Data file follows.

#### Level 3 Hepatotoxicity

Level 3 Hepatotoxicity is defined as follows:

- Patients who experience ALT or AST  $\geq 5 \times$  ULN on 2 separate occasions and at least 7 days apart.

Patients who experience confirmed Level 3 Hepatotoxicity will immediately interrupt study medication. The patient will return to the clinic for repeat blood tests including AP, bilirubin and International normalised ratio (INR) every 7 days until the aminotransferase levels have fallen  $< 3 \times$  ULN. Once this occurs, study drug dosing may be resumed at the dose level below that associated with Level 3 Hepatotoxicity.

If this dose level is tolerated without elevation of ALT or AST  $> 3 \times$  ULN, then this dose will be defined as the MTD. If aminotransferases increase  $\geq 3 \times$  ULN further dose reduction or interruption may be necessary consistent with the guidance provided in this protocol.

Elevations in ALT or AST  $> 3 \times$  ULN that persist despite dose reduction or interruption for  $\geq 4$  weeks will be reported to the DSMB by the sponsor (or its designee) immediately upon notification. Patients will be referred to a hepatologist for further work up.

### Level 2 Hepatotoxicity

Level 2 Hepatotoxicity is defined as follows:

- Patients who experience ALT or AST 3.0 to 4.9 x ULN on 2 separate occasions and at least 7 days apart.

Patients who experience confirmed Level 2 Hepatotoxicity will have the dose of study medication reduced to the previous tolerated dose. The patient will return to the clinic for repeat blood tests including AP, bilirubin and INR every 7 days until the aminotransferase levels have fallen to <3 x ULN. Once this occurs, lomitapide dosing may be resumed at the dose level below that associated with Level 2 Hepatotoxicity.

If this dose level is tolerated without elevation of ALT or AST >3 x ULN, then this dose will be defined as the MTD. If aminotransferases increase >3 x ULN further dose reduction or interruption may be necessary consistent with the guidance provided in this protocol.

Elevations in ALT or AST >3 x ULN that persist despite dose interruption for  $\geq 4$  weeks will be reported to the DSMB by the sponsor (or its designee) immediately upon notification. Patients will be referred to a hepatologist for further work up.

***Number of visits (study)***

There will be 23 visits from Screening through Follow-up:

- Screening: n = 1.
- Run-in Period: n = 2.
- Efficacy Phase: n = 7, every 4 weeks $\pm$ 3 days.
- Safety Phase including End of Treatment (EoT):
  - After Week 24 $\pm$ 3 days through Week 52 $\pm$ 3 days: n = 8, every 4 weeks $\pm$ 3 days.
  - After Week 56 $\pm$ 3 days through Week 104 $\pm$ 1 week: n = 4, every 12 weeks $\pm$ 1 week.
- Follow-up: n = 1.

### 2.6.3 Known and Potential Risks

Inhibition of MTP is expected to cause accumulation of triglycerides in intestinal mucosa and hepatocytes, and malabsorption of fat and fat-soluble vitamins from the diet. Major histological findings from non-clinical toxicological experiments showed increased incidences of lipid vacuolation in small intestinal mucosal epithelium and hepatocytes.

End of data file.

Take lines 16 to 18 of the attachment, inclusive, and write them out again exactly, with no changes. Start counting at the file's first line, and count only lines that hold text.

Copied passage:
- Run-in Period: n = 2.
- Efficacy Phase: n = 7, every 4 weeks $\pm$ 3 days.
- Safety Phase including End of Treatment (EoT):